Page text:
Being in new cities alone cannot help but conjure comparisons to the act of cruising; it’s an association so frequently made as to be a cliché of gay writing, but it’s particularly associated in my mind with New York. You’re made hyper-aware of the movement of strangers’ bodies among each other, and each glance met might open up a whole world of possibility. The same day that I saw The Conditions I saw the New York iteration of Cruising Pavilion, a curatorial project exploring associations between gay sex and architecture (and, implicitly, exhibition-making). Its press materials describe New York as “the ‘Teatro Olimpico’ of architecture’s sexual experiments,” emphasising both its rich history of liberatory spaces for gay/queer/trans discovery and experimentation, and the city’s violent encroachment upon those spaces. “Following Charles Jencks’ definition of postmodern cities as machines for sustaining difference,” the curators write, “it appears that the relation between the metropolis and cruising is crucial for measuring its capacity to host and generate new ways of thinking, loving, living, belonging and allying.” Perhaps the act of looking at photographs of bodies, the act of traversing urban environments and the act of cruising itself are not so different from each other.

I never, until now, published anything about the trip or anything I saw there; that whole week exists only in memory, and only in mine. Ten months later, I saw some of the same Sepuya works in the context of his exhibition at London’s Modern Art; though I remember enjoying and appreciating that exhibition, my encounter was not as vivid. The works were the same, or similar, yet looking felt more ordinary there, the intensity of my subjective sense of being in a time and a place alongside these artworks somehow less potent.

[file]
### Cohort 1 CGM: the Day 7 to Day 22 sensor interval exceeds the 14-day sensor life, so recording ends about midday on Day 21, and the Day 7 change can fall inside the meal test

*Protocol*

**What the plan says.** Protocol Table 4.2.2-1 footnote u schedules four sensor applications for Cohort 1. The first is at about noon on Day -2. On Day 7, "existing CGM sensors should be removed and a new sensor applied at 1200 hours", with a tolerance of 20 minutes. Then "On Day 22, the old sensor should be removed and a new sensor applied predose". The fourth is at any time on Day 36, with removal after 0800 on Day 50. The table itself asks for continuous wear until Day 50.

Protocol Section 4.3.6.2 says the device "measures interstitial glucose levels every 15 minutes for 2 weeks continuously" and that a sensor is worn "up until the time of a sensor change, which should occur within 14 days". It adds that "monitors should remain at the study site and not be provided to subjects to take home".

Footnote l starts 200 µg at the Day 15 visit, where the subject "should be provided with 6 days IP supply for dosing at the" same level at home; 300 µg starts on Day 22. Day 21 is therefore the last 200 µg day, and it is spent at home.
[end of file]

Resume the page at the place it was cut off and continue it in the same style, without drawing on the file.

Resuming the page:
What defines one’s experiences of looking at art? And where does queerness — mine, an artist’s, a given built environment’s — come into it? These are questions with which I was occupied during the development of the ‘queer looking’ issue of Cynfas for Amgueddfa Cymru, which I guest-edited mid-pandemic. Seeking to think beyond the straightjacket of ‘representation’-dominated approaches to queer artistic production, I worked with the commissioned artists and editorial team to foreground the position of the ‘queer’ viewer, to see how works in Amgueddfa Cymru’s collection (and perhaps even the notion of a museum collection itself) might be problematised or enriched by being contextualised through the subjective positionalities of queer- and trans-identified artists and writers, each operating from their own unique aesthetic concerns, life experiences and research interests. The representation of the body in/as art became, perhaps predictably, a recurring theme. (The development of the issue was well underway around the time Studio (0X5A4983) was formally acquired by the museum; I wonder if we created a follow-up today what kinds of inquiries Sepuya’s photograph would provoke.)

The questions linger. What do we talk about when we talk about artists’ portrayals of the human body? What does it mean to stop and look at framed bodies with sensitivity and lucidity? How do we ensure we continually refresh our ways of talking about artistic production defined by a queer-oriented perspective? Like the lens of a camera meeting a queer looker’s eye, or a glance met in a darkened room, there is no straight answer to these questions; only invitations. To feel more intensely, and to discover more directions from which to look.

Dylan Huw is a writer working across disciplines and languages, often with and alongside contemporary visual artists. His critical writing appears in Artforum, e-flux, O’r Pedwar Gwynt and Art Monthly, and he was recently shortlisted for the International Award for Art Criticism (IAAC8). In 2022-3, Dylan’s practice is being supported as part of the Future Wales Fellowship by the Arts Council of Wales and Natural Resources Wales. Born in 1996 in Aberystwyth, he currently lives and works in Cardiff.

SEPUYA, Paul Mpagi
© Paul (Sepuya) Mpagi/Amgueddfa Cymru - Museum Wales